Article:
We finally have a detailed map of water on the moon
SOFIA is helping NASA pinpoint craters full of lunar water, even after retiring to Arizona.
Water is key for life here on Earth, and it will be key for humans to travel around the solar system as well. It’s a heavy resource to lug aboard a spacecraft, so it’s best to get it from your destination when possible. Thankfully, there’s already some water on the moon—and astronomers just got a better look at where it is exactly.
New observations from the SOFIA airborne observatory (which completed its final flight in September 2022) produced a detailed map of water molecules near the moon’s South Pole. These results, recently accepted to the Planetary Science Journal and presented at the annual Lunar and Planetary Science Conference last week, are answering a critical question for both geology and future human exploration: Where can we find water on the moon?
“We don’t really know the basics of where [the water] is, how much, or how it got there,” says Paul Hayne, a planetary scientist at the University of Colorado not affiliated with the new research.
NASA’s 2010 LCROSS mission first sparked interest in the southern end of the moon when its radar revealed frozen water stored in places where the sun’s light can’t reach, like the bottoms of craters. A slew of follow-up observations by India’s Chandrayaan probes added further evidence for lunar water, but there was a catch—what astronomers identified as possible water molecules (H2O) could have been a different arrangement of hydrogen and oxygen called hydroxyl (OH). SOFIA, however, had the power to search for a wider range of molecular signatures, meaning it could scan for a surefire sign of water instead of something that could be confused for hydroxyl.
“These observations with SOFIA are important because they definitively map the water molecules on the sunlit surface of the moon,” says NASA Lunar scientist Casey Honniball, co-author on the new study. An accurate map of the icy areas can help planetary scientists distinguish between different ways water moves across the lunar surface, and learn how the life-giving compound got there in the first place.
“We see more water in shady places, where the surface temperature is colder,” says William T. Reach, director of SOFIA and lead author on the paper. This is similar to how ski slopes facing away from the sun retain more of their snow here on Earth.
Researchers are considering two main scenarios to explain the origins of lunar water: evaporating water from comets that crashed into the moon, or water trapped in volcanic minerals created long ago. The SOFIA data hasn’t helped them to narrow down the source yet. “These are observations, and they don’t come labeled with a nice, tidy explanation,” adds Reach.
Although his team is still figuring out the provenance of the observed water, detecting it at all could be a boon for future human space exploration. A confident claim of water on the south pole of the moon explains “why we are targeting these regions so intently for the next phase of human and robotic lunar exploration,” says UCLA planetary scientist Tyler Horvath, who was not involved in the project.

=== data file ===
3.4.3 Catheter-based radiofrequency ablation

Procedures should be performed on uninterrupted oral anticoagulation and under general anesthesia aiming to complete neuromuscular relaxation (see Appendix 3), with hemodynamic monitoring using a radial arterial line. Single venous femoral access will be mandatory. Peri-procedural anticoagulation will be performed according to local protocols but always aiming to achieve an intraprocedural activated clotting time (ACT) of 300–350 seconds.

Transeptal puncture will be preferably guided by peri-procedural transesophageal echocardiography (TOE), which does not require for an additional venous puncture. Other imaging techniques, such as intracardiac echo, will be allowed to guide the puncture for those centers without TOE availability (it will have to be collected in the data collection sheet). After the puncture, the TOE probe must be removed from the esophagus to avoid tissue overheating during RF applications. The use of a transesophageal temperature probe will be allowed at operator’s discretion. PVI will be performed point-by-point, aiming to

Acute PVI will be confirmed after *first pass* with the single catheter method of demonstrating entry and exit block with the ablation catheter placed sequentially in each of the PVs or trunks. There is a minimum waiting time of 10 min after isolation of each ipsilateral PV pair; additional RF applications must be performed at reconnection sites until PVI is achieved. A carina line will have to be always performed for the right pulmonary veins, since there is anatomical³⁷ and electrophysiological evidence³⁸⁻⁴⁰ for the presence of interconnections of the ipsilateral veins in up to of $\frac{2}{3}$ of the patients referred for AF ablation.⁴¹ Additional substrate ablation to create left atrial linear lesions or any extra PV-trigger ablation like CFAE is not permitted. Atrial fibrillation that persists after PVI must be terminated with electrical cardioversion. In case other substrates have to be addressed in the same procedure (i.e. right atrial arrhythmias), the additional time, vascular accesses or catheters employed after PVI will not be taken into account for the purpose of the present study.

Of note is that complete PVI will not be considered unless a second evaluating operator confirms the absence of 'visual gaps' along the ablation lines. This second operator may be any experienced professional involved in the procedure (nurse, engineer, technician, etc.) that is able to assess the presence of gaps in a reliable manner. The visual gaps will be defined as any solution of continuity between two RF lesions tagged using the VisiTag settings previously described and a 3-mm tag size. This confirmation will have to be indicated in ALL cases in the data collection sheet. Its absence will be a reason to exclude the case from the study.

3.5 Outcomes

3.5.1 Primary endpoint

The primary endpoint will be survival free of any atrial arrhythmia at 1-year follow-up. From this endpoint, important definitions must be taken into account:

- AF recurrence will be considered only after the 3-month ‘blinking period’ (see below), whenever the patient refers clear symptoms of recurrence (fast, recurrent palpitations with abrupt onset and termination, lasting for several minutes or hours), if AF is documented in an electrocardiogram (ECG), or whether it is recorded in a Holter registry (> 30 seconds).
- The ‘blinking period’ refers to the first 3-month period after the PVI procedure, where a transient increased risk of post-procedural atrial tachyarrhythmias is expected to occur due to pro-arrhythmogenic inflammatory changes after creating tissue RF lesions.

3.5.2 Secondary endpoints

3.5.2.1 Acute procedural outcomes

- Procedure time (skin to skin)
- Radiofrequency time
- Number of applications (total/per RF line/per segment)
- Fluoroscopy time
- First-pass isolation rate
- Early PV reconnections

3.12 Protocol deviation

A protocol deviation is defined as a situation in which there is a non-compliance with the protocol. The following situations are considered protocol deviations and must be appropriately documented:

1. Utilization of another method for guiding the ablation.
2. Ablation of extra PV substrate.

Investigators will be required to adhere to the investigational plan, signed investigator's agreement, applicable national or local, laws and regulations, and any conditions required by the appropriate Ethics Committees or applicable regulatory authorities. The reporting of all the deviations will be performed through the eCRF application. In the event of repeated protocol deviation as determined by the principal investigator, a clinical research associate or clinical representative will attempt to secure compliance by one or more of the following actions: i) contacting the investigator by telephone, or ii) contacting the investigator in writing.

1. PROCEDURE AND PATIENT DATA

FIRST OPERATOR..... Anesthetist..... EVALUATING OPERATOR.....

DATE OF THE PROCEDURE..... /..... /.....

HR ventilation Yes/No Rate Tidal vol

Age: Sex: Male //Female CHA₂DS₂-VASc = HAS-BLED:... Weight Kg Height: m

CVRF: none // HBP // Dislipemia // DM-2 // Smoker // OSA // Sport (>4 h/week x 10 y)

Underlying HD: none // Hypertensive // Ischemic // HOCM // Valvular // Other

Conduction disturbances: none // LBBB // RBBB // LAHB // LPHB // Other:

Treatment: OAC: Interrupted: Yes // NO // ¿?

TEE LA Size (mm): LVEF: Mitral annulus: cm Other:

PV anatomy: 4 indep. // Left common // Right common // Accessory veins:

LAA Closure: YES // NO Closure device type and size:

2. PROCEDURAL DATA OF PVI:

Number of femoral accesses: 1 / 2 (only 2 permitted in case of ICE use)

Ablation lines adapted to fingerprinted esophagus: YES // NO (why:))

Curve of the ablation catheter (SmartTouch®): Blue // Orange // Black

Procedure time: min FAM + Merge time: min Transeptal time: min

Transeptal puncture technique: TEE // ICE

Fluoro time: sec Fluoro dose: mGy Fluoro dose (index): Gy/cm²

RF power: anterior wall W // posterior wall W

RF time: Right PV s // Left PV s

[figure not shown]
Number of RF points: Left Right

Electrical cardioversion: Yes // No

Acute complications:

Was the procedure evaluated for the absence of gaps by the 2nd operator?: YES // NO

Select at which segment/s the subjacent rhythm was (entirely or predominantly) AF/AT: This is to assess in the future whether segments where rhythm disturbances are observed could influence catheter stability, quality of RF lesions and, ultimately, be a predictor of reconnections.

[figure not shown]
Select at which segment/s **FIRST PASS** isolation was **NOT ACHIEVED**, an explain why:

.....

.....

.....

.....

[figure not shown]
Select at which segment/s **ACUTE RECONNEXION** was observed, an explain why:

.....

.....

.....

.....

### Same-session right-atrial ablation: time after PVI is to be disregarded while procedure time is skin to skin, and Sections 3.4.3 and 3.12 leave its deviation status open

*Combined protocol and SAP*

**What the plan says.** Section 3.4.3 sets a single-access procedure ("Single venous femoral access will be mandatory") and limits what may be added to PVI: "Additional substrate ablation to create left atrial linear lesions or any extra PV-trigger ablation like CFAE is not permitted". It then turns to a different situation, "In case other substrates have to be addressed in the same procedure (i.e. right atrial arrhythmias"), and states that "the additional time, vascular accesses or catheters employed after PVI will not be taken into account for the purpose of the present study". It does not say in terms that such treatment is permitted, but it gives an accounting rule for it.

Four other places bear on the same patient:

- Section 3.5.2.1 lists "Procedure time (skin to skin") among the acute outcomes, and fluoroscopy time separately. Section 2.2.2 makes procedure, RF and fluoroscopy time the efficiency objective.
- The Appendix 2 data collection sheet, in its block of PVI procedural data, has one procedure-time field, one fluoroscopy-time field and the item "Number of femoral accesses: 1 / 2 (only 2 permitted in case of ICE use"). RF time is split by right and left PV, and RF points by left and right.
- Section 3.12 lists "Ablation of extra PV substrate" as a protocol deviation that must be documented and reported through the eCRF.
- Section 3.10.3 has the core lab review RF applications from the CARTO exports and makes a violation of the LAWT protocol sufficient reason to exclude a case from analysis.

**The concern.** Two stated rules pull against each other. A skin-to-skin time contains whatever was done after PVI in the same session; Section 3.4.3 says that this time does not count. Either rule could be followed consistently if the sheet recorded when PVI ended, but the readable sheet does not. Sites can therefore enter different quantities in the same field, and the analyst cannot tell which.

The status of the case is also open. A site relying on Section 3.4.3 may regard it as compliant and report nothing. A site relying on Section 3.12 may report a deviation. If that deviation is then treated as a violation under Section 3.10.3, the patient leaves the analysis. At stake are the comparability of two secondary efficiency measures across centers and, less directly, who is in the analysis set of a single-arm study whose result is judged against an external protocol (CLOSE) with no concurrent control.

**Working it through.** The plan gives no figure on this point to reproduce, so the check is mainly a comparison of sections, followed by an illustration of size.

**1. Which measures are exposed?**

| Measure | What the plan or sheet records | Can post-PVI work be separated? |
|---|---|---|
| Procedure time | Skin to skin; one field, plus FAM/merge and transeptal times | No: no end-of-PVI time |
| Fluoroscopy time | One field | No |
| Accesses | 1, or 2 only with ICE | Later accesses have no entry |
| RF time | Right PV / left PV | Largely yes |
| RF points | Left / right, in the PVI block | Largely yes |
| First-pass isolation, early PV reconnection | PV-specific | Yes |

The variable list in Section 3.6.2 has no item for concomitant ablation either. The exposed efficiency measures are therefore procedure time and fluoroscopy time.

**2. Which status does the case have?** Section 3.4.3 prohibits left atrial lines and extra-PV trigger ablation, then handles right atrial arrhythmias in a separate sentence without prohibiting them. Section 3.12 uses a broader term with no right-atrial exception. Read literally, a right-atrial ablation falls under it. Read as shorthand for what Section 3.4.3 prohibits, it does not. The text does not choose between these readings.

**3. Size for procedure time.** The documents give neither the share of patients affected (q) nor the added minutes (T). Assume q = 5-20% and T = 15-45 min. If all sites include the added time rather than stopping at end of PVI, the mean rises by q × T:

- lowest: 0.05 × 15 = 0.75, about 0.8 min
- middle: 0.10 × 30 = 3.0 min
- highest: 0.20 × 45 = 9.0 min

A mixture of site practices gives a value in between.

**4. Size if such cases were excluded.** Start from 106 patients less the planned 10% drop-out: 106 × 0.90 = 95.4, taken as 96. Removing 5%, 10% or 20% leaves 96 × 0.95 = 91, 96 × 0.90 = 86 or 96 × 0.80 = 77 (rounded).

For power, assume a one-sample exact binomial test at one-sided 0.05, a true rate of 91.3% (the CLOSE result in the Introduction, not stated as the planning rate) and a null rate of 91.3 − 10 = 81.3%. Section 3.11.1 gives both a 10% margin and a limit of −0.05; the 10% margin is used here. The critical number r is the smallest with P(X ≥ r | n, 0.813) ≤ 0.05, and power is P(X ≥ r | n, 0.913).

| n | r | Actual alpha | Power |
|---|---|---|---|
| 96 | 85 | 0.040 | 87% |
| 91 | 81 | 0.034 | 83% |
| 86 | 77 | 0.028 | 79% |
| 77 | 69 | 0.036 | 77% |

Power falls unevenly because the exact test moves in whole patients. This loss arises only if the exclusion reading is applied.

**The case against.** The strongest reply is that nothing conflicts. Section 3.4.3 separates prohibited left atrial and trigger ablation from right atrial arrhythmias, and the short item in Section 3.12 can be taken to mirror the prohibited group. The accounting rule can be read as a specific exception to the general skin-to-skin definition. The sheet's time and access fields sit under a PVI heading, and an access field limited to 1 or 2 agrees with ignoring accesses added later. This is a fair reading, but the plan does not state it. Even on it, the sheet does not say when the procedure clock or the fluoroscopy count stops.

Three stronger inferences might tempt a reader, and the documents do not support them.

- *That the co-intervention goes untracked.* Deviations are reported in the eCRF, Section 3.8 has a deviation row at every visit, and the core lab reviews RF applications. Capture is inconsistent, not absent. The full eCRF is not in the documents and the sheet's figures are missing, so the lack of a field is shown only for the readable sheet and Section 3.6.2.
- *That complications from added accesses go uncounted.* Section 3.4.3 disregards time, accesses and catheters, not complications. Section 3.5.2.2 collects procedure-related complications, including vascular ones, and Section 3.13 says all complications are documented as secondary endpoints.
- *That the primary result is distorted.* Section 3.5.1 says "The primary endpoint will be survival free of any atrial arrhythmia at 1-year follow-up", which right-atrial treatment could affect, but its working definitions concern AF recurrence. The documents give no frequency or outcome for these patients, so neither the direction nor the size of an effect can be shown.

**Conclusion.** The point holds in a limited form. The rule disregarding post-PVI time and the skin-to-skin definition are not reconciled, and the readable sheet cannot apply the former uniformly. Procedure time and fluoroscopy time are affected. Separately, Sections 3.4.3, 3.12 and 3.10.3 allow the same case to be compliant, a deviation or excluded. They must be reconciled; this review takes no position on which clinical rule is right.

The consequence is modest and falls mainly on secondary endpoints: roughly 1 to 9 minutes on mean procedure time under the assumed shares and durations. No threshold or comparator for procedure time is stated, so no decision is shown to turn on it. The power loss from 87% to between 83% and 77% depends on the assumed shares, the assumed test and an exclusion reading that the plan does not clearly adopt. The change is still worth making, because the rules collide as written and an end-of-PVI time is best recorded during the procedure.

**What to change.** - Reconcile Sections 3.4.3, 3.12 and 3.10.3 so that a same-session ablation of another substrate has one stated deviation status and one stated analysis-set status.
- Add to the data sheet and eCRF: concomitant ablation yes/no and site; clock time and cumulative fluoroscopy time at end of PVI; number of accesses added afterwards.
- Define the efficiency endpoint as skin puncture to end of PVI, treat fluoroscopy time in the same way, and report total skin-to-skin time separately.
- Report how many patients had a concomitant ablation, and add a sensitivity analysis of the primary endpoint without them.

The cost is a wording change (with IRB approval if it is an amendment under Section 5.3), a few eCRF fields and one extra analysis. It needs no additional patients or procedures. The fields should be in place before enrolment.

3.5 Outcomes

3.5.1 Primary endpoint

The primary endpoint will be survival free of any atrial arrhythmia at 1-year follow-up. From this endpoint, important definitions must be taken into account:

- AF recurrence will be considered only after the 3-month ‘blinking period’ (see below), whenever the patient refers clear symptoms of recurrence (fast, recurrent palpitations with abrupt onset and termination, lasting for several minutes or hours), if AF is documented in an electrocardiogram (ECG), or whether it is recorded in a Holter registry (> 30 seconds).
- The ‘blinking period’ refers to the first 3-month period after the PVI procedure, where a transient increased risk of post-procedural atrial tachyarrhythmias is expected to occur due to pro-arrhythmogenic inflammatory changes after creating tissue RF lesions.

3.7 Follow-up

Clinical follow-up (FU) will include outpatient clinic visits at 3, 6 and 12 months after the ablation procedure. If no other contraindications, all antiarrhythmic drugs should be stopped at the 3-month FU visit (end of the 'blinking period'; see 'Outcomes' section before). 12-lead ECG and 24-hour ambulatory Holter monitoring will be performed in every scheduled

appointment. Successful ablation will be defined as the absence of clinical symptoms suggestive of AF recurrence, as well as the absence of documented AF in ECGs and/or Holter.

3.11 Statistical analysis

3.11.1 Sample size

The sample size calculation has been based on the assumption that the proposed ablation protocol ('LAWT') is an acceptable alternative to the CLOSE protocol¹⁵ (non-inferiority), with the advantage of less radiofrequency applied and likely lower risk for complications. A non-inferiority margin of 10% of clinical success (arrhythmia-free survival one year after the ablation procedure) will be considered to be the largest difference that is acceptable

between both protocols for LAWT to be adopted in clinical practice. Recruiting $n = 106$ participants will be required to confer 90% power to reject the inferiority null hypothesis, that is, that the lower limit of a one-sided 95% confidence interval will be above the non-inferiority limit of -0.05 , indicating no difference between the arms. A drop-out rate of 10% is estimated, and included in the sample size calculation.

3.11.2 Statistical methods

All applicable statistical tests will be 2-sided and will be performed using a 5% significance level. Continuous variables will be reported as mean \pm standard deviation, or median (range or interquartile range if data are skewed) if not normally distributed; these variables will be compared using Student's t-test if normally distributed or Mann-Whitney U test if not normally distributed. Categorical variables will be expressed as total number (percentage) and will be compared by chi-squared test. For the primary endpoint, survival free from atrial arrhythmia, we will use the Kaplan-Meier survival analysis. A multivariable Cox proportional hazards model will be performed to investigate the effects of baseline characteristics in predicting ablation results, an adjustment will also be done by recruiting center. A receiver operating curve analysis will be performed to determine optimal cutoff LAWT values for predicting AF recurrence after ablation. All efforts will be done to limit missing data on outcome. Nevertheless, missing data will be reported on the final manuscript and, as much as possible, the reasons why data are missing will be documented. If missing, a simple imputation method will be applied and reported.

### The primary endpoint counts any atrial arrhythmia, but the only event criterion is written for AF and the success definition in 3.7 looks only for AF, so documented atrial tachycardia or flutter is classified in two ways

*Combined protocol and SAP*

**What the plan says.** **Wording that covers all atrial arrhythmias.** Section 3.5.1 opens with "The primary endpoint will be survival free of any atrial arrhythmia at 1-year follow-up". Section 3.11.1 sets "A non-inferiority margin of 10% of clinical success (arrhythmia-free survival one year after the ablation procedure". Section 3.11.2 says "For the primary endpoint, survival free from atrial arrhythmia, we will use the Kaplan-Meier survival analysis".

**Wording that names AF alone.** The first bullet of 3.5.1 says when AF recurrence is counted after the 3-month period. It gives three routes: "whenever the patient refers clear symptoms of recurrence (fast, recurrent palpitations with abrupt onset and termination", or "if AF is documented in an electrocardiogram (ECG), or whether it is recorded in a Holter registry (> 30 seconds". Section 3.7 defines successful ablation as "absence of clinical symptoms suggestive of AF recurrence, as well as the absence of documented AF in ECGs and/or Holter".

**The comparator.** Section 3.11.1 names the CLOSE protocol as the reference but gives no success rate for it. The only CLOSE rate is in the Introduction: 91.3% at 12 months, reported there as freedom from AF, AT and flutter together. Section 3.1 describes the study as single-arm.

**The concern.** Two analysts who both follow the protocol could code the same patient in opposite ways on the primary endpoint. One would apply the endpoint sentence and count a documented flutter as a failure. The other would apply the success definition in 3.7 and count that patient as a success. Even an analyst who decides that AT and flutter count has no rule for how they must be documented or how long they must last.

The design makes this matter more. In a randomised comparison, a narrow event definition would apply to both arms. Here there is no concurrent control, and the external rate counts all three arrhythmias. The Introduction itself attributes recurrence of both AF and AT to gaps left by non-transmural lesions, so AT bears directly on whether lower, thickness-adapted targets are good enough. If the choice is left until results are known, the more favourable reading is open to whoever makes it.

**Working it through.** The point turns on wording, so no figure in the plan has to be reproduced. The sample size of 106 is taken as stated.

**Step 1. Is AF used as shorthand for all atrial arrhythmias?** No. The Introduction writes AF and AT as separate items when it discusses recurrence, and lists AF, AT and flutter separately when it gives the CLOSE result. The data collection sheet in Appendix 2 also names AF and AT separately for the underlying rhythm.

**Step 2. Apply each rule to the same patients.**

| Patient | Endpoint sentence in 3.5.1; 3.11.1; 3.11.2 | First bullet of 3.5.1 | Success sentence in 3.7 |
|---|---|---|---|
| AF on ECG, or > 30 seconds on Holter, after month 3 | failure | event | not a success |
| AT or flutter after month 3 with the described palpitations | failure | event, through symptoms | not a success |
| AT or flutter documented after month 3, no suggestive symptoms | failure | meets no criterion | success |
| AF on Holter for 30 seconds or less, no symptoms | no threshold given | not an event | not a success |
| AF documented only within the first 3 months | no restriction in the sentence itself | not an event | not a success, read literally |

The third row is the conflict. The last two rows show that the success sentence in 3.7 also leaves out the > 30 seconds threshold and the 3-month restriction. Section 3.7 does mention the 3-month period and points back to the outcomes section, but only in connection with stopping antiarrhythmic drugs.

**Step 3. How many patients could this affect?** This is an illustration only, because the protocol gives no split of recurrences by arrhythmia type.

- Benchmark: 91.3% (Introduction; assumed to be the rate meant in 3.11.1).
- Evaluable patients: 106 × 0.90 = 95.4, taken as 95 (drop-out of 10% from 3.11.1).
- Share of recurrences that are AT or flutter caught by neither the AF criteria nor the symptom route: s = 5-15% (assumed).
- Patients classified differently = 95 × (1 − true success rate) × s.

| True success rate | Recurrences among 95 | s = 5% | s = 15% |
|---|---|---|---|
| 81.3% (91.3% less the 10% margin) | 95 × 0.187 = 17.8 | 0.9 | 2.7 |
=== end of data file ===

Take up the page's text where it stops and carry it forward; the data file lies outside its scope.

Unfortunately, SOFIA can’t continue mapping the moon’s water—the modified Boeing 747 and telescope are now retired to the Pima Air & Space Museum in Tucson, Arizona. “I hope these results help pave the way for another one of these airborne observatories to be developed in the near future,” says Horvath.
Despite the project’s untimely end, SOFIA managed to complete a large number of observations of the moon—among other celestial targets—in its final flights. In fact, it produced so much data that scientists are still sorting through it all. SOFIA’s discoveries “will continue for years to come,” says Honniball, and could prepare teams for future missions, all tackling questions about H2O. Some prime examples include CalTech’s Lunar Trailblazer orbiter launching later this year, NASA’s water-hunting Volatiles Investigating Polar Exploration Rover (VIPER), and of course, the US Artemis program, which aims to land humans on the satellite’s southern regions as early as 2025.
These upcoming projects also promise the tantalizing prospect of delivering lunar soil samples back to Earth, something that hasn’t happened (for Americans, at least) since the Apollo program. “In the lab, even a single grain is like a world of its own revealing stories about the history and evolution of the material on the moon,” says Reach. Actually working with samples of lunar ice in a hands-on experiment could finally determine what form water takes on the moon.
Until then, planetary scientists will keep working through SOFIA’s moon maps, squeezing out every last drop of information they can.